An admirable tribute to a life that holds some timely lessons.

A collection of poems charts the life of Lise Meitner, a pioneering scientist who survived two world wars.

As a young Jewish girl in 1880s Austria, Meitner longed to study chemistry, but her options were limited due to her gender. After she finally managed to earn a Ph.D. and became a professor in Berlin, she was “both flattered and annoyed” to be compared to Marie Curie; “no one expects every man to be like Pierre Curie.” Deliberate, delicate verse describes well the blistering unfairness of sexist academia and the complications inherent in having mentors who don’t share one’s marginalized identities. Appearances by other European physicists, including Einstein, Niels Bohr, and Meitner’s longtime collaborator Otto Hahn, show these revered minds as generally forthright individuals struggling against the rising tide of fascism. While at first reluctant to leave the German laboratory where she worked for years, Meitner eventually escaped to Sweden in 1938, where she continued her work with Hahn from afar. In 1946 she experienced the bitterness of seeing Hahn accept the Nobel Prize for discovering nuclear fission—without mentioning her central role. More than that, though, the devastation of the atomic bomb and the Holocaust haunted her. She lost trust in her home, and “there can be no science without trust.” Appropriately, the fictionalized biography ends on a decidedly bittersweet note.

An admirable tribute to a life that holds some timely lessons. (author’s note, timeline, biographies, selected bibliography) (Verse biography. 10-14)

Pub Date: Jan. 18, 2022

ISBN: 978-1-66590-250-2

Page Count: 288

Publisher: Atheneum

Review Posted Online: Oct. 25, 2021

Kirkus Reviews Issue: Nov. 15, 2021


A beautiful conservation story told in a rich setting and peopled with memorable characters.

Unlike the rest of her nature-obsessed family, Louisa wants to be a musician, not a biologist.

But when Louisa’s mother finds out that the Australian government is about to destroy the Tasmanian rainforest camp their family has managed for decades, she insists that Louisa leave Toronto and spend the summer on the strange, small island with her even stranger uncle Ruff. But when Uncle Ruff gives Louisa a copy of her great-grandmother’s journal, Louisa becomes fascinated with her family’s history of secretly protecting endangered species, including the mysterious Tasmanian tiger, widely regarded as extinct. With the help of her new friend and neighbor Colin—a boy who has autism spectrum disorder—Louisa deepens her connection with her family’s land, with history, and with her love of music. Kadarusman masterfully creates a lush, magical world where issues associated with conservation, neurodiversity, and history intersect in surprising and authentic ways. The book’s small cast of characters (principals seem all White) is well drawn and endearing. Crucially, the author acknowledges the original, Indigenous inhabitants of the land as experts, something rarely seen in books about environmental degradation. Louisa’s narratorial voice strikes the right balance of curiosity, timidity, and growing confidence, and her character’s transformation feels both incredibly natural and incredibly rewarding to behold.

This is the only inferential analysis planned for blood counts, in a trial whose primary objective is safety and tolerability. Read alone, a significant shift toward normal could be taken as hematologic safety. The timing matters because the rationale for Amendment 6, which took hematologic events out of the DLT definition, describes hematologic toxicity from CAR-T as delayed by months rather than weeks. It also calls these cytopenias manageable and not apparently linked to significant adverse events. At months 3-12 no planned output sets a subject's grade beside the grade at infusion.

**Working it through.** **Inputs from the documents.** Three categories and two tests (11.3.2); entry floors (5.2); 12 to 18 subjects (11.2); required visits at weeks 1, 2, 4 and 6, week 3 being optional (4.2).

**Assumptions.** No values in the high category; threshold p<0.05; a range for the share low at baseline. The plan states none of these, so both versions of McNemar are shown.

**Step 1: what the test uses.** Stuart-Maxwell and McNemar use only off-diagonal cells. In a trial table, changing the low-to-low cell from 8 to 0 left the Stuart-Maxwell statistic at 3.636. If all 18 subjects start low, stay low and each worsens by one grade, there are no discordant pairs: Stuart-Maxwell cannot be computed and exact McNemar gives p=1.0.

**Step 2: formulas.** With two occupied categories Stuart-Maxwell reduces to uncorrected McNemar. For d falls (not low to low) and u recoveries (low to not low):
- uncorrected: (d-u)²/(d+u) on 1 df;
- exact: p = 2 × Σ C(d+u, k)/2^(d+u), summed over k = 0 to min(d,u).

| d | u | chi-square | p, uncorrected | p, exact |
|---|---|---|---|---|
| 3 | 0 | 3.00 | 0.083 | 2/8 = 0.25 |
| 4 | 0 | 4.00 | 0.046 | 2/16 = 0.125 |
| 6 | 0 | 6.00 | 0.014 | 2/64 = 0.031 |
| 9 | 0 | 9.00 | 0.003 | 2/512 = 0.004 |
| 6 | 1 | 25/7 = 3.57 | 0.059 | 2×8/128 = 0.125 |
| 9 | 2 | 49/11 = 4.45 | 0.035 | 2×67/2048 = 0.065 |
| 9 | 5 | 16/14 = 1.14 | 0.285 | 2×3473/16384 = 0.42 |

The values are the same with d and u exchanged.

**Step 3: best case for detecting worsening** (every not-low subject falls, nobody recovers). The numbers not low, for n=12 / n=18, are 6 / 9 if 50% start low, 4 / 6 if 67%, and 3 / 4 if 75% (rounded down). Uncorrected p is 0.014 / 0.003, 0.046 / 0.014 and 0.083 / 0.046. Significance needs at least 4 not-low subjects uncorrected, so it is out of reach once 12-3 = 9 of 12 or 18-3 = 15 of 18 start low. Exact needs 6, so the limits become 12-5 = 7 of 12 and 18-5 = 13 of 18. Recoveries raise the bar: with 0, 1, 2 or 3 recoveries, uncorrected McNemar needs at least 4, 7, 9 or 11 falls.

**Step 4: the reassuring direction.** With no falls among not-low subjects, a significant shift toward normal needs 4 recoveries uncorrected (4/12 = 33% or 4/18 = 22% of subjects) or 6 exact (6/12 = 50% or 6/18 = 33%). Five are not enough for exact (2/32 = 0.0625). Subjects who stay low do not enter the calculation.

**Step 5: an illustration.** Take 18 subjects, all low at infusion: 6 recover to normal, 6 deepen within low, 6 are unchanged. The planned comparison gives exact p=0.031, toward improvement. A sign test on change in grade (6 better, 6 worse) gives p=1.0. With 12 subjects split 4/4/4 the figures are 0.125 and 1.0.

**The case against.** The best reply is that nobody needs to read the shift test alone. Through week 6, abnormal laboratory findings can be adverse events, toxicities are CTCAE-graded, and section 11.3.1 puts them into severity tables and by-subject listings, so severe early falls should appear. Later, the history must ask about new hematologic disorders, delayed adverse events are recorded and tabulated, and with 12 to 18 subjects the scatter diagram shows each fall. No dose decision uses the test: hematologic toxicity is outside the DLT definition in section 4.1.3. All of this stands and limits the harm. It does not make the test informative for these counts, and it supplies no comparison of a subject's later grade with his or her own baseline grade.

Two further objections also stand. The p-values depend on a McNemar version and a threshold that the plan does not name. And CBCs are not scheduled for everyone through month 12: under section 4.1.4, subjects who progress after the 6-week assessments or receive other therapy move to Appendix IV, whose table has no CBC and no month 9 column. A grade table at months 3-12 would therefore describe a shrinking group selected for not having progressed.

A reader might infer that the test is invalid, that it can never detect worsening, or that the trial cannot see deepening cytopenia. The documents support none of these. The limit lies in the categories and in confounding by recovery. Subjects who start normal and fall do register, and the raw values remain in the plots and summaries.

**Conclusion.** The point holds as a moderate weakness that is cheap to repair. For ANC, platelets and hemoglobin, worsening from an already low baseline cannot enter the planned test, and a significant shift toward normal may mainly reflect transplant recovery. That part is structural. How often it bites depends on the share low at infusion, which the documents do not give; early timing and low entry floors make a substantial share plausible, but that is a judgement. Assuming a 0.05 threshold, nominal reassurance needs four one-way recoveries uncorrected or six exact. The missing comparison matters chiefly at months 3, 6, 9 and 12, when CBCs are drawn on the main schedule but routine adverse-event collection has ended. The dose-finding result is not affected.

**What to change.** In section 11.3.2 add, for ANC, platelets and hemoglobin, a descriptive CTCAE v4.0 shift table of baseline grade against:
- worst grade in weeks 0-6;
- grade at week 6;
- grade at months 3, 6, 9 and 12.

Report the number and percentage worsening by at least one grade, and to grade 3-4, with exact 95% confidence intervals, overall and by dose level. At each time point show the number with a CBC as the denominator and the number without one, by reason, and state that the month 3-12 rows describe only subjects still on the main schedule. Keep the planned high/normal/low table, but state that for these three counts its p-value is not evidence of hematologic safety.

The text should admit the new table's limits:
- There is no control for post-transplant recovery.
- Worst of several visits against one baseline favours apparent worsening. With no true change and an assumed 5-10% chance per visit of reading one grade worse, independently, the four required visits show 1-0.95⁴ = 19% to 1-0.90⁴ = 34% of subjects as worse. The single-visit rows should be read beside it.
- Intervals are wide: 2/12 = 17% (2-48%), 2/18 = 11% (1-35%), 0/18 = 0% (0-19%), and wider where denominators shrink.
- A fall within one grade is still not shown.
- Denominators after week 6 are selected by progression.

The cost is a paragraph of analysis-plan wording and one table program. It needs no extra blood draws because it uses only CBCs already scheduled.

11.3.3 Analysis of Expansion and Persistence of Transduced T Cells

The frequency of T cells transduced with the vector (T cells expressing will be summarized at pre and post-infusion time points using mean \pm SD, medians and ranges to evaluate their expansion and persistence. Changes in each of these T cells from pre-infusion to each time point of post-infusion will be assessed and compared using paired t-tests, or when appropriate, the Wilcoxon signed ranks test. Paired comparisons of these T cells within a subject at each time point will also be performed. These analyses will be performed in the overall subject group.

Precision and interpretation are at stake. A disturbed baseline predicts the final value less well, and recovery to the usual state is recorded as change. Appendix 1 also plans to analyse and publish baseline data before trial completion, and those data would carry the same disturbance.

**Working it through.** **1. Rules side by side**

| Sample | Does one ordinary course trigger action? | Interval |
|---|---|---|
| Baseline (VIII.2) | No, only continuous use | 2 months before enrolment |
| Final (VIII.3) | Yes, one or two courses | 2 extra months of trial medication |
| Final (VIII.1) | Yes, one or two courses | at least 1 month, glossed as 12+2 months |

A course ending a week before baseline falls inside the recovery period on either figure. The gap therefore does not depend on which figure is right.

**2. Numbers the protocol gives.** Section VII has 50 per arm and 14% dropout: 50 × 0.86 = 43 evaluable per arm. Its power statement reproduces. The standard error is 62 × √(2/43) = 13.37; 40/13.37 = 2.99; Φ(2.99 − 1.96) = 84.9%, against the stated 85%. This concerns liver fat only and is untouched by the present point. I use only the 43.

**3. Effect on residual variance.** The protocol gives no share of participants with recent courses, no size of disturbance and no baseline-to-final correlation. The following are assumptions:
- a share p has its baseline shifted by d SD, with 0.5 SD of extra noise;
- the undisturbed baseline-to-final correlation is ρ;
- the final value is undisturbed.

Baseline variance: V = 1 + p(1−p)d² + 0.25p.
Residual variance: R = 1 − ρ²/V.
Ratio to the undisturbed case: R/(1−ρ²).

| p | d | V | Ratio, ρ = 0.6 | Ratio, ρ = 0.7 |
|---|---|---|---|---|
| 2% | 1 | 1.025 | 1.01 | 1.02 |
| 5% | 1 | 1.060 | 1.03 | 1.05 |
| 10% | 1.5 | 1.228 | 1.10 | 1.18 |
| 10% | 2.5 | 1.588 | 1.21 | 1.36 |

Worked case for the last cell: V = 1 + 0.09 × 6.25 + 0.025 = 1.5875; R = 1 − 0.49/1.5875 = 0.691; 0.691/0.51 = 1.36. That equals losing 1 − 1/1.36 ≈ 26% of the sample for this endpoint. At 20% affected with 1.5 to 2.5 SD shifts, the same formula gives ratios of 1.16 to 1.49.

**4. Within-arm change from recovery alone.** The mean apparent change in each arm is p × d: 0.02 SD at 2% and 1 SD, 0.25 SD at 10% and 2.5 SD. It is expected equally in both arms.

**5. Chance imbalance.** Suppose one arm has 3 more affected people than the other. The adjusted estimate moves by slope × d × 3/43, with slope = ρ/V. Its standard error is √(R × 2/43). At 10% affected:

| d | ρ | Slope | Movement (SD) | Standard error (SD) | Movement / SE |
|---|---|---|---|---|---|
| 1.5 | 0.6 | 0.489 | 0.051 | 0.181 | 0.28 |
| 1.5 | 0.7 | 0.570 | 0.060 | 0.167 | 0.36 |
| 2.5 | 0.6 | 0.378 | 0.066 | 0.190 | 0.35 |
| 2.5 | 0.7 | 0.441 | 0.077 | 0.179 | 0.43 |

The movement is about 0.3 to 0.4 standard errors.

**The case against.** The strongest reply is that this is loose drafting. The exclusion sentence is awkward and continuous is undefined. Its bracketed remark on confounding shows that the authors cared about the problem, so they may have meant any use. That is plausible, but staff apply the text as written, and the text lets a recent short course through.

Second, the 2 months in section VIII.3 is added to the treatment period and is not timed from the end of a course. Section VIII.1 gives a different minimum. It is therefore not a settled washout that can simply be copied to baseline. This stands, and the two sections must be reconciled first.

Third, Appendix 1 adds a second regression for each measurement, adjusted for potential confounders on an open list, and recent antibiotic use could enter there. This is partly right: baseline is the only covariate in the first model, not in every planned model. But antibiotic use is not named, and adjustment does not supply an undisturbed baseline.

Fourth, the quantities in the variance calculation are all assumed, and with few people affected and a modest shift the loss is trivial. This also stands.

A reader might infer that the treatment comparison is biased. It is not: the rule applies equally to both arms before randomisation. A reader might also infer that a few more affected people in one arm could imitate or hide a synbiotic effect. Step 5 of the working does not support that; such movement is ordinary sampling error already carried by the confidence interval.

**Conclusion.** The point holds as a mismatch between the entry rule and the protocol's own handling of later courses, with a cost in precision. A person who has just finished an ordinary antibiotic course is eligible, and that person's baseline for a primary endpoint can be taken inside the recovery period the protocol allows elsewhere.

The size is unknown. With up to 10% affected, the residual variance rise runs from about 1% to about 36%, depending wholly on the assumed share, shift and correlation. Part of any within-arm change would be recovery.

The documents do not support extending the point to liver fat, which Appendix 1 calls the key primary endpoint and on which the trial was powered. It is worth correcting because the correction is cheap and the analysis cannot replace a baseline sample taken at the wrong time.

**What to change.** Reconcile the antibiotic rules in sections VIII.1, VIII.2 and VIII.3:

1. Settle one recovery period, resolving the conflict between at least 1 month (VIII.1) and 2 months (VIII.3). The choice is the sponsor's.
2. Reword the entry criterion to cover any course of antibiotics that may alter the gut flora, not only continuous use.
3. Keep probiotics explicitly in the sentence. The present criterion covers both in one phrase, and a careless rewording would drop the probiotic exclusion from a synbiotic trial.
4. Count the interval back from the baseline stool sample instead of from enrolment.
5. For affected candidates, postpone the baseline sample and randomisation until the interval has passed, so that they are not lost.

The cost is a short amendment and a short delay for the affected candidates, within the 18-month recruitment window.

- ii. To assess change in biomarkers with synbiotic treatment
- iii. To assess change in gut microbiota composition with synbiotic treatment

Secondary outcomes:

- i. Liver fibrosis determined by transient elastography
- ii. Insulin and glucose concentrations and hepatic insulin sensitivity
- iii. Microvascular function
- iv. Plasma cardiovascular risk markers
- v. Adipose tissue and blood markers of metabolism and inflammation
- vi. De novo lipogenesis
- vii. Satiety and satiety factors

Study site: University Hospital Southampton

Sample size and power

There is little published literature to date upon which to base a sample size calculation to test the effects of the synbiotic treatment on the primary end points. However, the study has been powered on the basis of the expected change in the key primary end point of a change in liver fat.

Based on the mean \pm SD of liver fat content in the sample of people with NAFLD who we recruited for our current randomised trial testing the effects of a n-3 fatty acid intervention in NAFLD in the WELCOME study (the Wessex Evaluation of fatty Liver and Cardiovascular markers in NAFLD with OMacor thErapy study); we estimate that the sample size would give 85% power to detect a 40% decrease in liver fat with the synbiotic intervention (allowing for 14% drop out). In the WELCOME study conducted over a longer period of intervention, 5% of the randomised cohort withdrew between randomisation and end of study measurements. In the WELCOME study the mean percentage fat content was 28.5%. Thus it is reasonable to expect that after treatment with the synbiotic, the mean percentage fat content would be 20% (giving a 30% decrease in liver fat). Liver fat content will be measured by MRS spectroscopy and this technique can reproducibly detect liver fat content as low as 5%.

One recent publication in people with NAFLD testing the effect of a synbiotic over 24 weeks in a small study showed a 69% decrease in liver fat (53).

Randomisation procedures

A beautiful conservation story told in a rich setting and peopled with memorable characters. (Fiction. 10-14)

Pub Date: April 28, 2020

ISBN: 978-1-77278-054-3

Page Count: 192

Publisher: Pajama Press

Review Posted Online: Feb. 8, 2020

Kirkus Reviews Issue: March 1, 2020


Middle school worries and social issues skillfully woven into a moving, hopeful, STEM-related tale.

Following the precise coordinates of geocaching doesn’t yield the treasure Kirby Zagonski Jr. seeks: his missing father.

Geeky eighth-grader Kirby can’t understand why his mother won’t call his dad after their generous landlady dies and they’re evicted for nonpayment of rent. Though his parents have been divorced for several years and his father, a wealthy developer, has been unreliable, Kirby is sure he could help. Instead he and his mother move to the Community Hospitality Center, a place “for the poor. The unfortunate. The homeless.” Suddenly A-student Kirby doesn’t have a quiet place to do his schoolwork or even a working pencil. They share a “family room” with a mother and young son fleeing abuse. Trying to hide this from his best friends, Gianna and Ruby, is a struggle, especially as they spend after-school hours together. The girls help him look for the geocaches visited by “Senior Searcher,” a geocacher Kirby is sure is his father. There are ordinary eighth-grade complications in this contemporary friendship tale, too; Gianna just might be a girlfriend, and there’s a dance coming up. Kirby’s first-person voice is authentic, his friends believable, and the adults both sometimes helpful and sometimes unthinkingly cruel. The setting is the largely white state of Vermont, but the circumstances could be anywhere.

Middle school worries and social issues skillfully woven into a moving, hopeful, STEM-related tale. (Fiction. 10-14)

Pub Date: Sept. 12, 2017

ISBN: 978-1-68119-548-3

Page Count: 256

Publisher: Bloomsbury

Review Posted Online: Aug. 6, 2017

Kirkus Reviews Issue: Aug. 15, 2017

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